Forum: Ruby Preserve insert order in a Hash

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Me M. (Guest)
on 2008-09-18 13:50
Hi,
I would like to know if it's possible to insert values in a Hash and
then extract all of them in the same insertion order.

I noticed that if I then try to print the content of an Hash using
"each" the order is not the same as the insertion.

Thanks
Peña, Botp (Guest)
on 2008-09-18 13:58
(Received via mailing list)
From: Me Me [mailto:removed_email_address@domain.invalid]
# I would like to know if it's possible to insert values in a Hash and
# then extract all of them in the same insertion order.

only in ruby 1.9

C:\ruby1.9\bin>irb.bat
> h={}
=> {}

> h[1]=1
=> 1

> h[2]=1
=> 1

> h[3]=1
=> 1

> h
=> {1=>1, 2=>1, 3=>1}

> h[1.5]=1
=> 1

> h
=> {1=>1, 2=>1, 3=>1, 1.5=>1}

> h[0]=1
=> 1

> h
=> {1=>1, 2=>1, 3=>1, 1.5=>1, 0=>1}

> RUBY_VERSION
=> "1.9.0"
Thomas B. (Guest)
on 2008-09-18 14:01
Peña, Botp wrote:
> From: Me Me [mailto:removed_email_address@domain.invalid]
> # I would like to know if it's possible to insert values in a Hash and
> # then extract all of them in the same insertion order.
>
> only in ruby 1.9

Could anybody explain why this feature was added? Isn't it going to slow
down the operations on the Hash? I think it is useless to mix Array with
Hash.

TPR.
Me M. (Guest)
on 2008-09-18 14:21
Thomas B. wrote:
> Peña, Botp wrote:
>> From: Me Me [mailto:removed_email_address@domain.invalid]
>> # I would like to know if it's possible to insert values in a Hash and
>> # then extract all of them in the same insertion order.
>>
>> only in ruby 1.9
>
> Could anybody explain why this feature was added? Isn't it going to slow
> down the operations on the Hash? I think it is useless to mix Array with
> Hash.
>
> TPR.

well, basically I just need a Hash to use String as indexes like

sourceInfo = Hash.new
sourceInfo["var1"]=123
sourceInfo["var2"]=2
sourceInfo["var3"]=3
sourceInfo["var4"]=23

and then print them in the exact order of insertion
Dick D. (Guest)
on 2008-09-18 14:26
(Received via mailing list)
On Thu, Sep 18, 2008 at 11:13 AM, Me Me <removed_email_address@domain.invalid>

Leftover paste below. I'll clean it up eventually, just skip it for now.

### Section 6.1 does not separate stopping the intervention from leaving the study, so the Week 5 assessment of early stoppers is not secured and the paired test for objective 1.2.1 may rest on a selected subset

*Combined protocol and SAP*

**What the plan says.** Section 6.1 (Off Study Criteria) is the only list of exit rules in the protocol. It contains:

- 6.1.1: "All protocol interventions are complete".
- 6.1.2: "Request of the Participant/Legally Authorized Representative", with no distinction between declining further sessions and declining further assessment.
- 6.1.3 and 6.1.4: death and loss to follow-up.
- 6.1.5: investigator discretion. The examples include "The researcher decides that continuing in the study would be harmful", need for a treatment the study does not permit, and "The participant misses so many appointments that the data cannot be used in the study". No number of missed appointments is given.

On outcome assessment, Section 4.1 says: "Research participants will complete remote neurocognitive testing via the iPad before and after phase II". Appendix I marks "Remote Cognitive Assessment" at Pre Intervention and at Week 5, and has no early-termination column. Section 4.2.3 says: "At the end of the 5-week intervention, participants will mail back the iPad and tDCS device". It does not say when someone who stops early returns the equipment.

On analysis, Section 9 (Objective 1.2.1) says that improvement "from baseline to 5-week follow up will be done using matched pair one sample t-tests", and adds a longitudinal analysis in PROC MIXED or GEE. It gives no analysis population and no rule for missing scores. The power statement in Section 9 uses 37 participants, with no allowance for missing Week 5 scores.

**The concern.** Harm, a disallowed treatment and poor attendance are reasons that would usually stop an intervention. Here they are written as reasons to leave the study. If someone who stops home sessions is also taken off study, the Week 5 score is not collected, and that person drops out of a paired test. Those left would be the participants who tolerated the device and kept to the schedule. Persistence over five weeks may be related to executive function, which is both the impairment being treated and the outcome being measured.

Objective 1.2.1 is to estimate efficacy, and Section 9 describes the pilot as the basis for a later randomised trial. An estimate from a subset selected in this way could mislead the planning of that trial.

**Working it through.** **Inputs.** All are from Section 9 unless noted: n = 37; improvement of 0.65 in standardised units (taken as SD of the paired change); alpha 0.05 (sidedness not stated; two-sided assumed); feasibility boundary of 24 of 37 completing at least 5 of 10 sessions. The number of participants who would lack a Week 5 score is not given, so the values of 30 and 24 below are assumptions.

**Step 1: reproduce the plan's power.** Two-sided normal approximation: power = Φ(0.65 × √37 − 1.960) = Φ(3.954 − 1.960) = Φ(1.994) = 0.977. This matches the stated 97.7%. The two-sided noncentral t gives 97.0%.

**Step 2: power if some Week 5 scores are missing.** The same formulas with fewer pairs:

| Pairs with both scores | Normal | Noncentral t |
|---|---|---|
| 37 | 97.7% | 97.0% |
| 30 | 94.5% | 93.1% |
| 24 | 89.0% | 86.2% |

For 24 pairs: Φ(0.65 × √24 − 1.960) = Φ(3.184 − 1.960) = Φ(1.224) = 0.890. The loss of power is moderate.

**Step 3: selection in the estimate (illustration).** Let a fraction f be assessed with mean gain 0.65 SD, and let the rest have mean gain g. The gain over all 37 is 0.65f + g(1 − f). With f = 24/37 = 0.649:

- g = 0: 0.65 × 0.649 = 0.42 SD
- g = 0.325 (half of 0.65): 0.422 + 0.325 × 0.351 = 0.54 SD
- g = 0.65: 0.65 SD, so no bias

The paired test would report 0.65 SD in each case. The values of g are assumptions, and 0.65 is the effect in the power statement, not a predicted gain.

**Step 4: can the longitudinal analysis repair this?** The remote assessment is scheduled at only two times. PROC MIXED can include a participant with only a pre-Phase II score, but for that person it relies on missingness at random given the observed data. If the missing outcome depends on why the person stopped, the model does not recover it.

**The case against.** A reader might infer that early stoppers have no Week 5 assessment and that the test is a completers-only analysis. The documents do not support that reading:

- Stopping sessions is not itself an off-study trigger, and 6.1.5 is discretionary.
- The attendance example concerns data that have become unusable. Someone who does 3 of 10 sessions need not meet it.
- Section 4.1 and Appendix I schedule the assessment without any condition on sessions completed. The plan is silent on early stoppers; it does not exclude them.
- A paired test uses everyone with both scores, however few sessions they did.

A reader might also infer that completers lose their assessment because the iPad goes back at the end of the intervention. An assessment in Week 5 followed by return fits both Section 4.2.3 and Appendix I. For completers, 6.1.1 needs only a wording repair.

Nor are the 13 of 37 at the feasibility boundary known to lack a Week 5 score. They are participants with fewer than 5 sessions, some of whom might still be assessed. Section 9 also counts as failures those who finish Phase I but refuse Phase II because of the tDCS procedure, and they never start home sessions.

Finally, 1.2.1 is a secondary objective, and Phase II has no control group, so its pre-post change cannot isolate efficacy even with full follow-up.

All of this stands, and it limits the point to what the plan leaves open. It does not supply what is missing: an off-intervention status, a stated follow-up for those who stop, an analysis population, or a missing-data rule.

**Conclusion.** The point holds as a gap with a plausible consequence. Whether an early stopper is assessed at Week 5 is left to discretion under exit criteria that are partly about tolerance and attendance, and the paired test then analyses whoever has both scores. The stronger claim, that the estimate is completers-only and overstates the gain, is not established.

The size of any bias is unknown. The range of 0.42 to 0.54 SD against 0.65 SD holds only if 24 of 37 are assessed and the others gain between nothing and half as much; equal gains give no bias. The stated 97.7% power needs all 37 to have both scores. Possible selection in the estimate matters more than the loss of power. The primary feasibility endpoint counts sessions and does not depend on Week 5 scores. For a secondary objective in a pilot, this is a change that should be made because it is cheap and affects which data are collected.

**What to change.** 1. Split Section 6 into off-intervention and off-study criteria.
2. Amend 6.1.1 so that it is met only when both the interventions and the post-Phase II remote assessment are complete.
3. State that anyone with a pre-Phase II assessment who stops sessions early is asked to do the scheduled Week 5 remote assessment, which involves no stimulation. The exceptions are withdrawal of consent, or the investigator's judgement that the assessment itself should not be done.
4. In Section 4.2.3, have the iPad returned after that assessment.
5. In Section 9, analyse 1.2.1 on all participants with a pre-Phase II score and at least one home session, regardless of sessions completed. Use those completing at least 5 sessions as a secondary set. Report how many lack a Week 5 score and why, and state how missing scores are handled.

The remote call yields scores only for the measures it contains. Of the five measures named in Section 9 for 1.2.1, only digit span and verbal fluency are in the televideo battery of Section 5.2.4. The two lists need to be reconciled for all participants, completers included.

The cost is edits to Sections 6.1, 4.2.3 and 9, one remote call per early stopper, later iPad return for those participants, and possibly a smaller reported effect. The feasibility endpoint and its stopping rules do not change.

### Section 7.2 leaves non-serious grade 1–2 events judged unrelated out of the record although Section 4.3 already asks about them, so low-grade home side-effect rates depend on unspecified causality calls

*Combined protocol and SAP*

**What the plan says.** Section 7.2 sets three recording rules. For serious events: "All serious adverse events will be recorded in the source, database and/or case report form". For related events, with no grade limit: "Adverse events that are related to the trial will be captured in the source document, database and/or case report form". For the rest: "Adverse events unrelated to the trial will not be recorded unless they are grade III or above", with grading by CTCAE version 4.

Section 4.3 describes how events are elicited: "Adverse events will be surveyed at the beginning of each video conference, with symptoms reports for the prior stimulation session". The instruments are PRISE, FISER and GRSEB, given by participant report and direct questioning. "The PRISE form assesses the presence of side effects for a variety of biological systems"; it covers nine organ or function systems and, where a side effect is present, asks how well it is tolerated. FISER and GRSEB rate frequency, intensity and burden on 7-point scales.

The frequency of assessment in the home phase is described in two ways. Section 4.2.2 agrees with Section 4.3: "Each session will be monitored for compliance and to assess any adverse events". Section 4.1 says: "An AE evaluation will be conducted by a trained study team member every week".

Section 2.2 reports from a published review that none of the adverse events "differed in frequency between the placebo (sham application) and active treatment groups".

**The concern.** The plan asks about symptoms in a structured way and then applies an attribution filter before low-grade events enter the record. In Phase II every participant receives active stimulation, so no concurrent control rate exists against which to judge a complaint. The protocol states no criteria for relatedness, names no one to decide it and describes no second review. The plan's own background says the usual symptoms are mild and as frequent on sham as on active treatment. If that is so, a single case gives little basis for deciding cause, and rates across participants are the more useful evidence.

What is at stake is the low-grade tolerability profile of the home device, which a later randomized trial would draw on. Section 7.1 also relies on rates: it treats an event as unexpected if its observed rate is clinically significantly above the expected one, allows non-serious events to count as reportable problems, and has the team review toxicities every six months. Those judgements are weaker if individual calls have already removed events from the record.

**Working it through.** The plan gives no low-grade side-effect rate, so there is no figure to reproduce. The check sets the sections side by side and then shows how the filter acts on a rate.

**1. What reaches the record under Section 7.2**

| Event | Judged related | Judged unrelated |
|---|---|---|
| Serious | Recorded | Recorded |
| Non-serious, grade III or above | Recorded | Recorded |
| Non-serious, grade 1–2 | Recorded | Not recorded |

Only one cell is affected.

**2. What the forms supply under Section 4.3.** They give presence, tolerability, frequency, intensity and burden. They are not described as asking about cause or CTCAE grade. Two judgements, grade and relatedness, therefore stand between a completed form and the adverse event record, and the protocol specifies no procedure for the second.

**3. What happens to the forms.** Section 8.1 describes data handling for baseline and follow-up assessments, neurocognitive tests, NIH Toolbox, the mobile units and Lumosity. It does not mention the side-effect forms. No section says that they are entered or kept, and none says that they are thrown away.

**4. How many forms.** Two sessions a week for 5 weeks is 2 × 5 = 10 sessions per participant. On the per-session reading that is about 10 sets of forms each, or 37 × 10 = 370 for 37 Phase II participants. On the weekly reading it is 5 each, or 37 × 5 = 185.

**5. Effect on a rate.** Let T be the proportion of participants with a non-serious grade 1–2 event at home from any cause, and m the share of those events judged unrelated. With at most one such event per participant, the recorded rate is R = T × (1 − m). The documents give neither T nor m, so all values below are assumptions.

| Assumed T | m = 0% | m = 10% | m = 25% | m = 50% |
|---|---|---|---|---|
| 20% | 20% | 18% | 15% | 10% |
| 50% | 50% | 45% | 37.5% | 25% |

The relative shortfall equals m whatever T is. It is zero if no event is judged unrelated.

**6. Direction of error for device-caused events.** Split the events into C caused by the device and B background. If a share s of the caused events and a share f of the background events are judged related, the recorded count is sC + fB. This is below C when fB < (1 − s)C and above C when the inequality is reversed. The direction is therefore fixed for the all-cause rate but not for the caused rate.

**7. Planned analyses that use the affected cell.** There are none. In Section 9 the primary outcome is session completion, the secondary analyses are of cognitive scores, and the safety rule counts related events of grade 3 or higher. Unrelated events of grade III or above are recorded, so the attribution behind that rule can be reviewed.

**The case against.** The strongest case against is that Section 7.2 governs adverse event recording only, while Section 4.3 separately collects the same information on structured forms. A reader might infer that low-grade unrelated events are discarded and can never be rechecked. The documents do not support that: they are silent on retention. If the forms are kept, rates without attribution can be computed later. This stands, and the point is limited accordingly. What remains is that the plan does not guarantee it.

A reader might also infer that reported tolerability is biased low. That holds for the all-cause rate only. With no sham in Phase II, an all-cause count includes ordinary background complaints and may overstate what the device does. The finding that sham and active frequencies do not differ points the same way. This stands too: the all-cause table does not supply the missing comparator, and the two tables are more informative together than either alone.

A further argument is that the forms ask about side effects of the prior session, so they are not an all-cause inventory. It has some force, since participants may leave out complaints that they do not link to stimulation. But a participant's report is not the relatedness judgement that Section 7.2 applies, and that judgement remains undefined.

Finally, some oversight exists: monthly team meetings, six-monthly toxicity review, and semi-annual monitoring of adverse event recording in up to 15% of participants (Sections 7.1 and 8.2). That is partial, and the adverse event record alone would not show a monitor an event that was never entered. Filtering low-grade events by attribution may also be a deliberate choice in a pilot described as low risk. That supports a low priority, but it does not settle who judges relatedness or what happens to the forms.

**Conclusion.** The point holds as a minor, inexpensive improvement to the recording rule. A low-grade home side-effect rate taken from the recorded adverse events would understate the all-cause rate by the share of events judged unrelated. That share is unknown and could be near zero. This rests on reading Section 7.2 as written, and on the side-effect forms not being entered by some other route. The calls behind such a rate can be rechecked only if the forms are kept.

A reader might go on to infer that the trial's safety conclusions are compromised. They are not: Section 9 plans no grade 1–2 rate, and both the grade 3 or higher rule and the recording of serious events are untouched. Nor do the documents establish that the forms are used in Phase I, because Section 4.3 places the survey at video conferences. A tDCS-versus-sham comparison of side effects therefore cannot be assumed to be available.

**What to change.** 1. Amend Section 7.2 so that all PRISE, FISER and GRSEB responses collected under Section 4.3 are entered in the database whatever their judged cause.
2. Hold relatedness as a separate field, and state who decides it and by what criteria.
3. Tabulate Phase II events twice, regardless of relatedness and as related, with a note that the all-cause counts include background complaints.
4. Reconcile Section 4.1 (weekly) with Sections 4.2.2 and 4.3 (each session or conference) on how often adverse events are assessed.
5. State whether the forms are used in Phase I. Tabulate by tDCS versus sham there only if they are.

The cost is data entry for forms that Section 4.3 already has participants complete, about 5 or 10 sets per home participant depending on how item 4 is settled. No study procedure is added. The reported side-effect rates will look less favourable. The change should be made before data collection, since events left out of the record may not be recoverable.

wrote:
>> Hash.
>
> and then print them in the exact order of insertion

Can't you just sort them on the way out?
i.e.

sourceinfo.keys.sort.each { |k|
  sourceinfo[k].do_stuff
}
Me M. (Guest)
on 2008-09-18 14:29
Dick D. wrote:
> On Thu, Sep 18, 2008 at 11:13 AM, Me Me <removed_email_address@domain.invalid> wrote:
>>> Hash.
>>
>> and then print them in the exact order of insertion
>
> Can't you just sort them on the way out?
> i.e.
>
> sourceinfo.keys.sort.each { |k|
>   sourceinfo[k].do_stuff
> }

thanks
well in this case they will be sorted alphabetically, right?
the example is simplyfied, in my case the keys have differernt names.
unknown (Guest)
on 2008-09-18 14:32
(Received via mailing list)
a  = []
a.push 1
a.push 2
a.push 3
a.each {|e|puts e}
Me M. (Guest)
on 2008-09-18 14:34
unknown wrote:
> a  = []
> a.push 1
> a.push 2
> a.push 3
> a.each {|e|puts e}

I think this is not my case, I need a Hash as I explained
Yukihiro M. (Guest)
on 2008-09-18 14:36
(Received via mailing list)
Hi,

In message "Re: Preserve insert order in a Hash"
    on Thu, 18 Sep 2008 18:54:20 +0900, "Thomas B." 
<removed_email_address@domain.invalid>
writes:

|Could anybody explain why this feature was added?

Useful for some cases, especially for keyword arguments.

|Isn't it going to slow down the operations on the Hash?

No. hash reference operation does not touch order information, only
for iteration.  Memory consumption increased a bit.

              matz.
Bill K. (Guest)
on 2008-09-18 15:46
(Received via mailing list)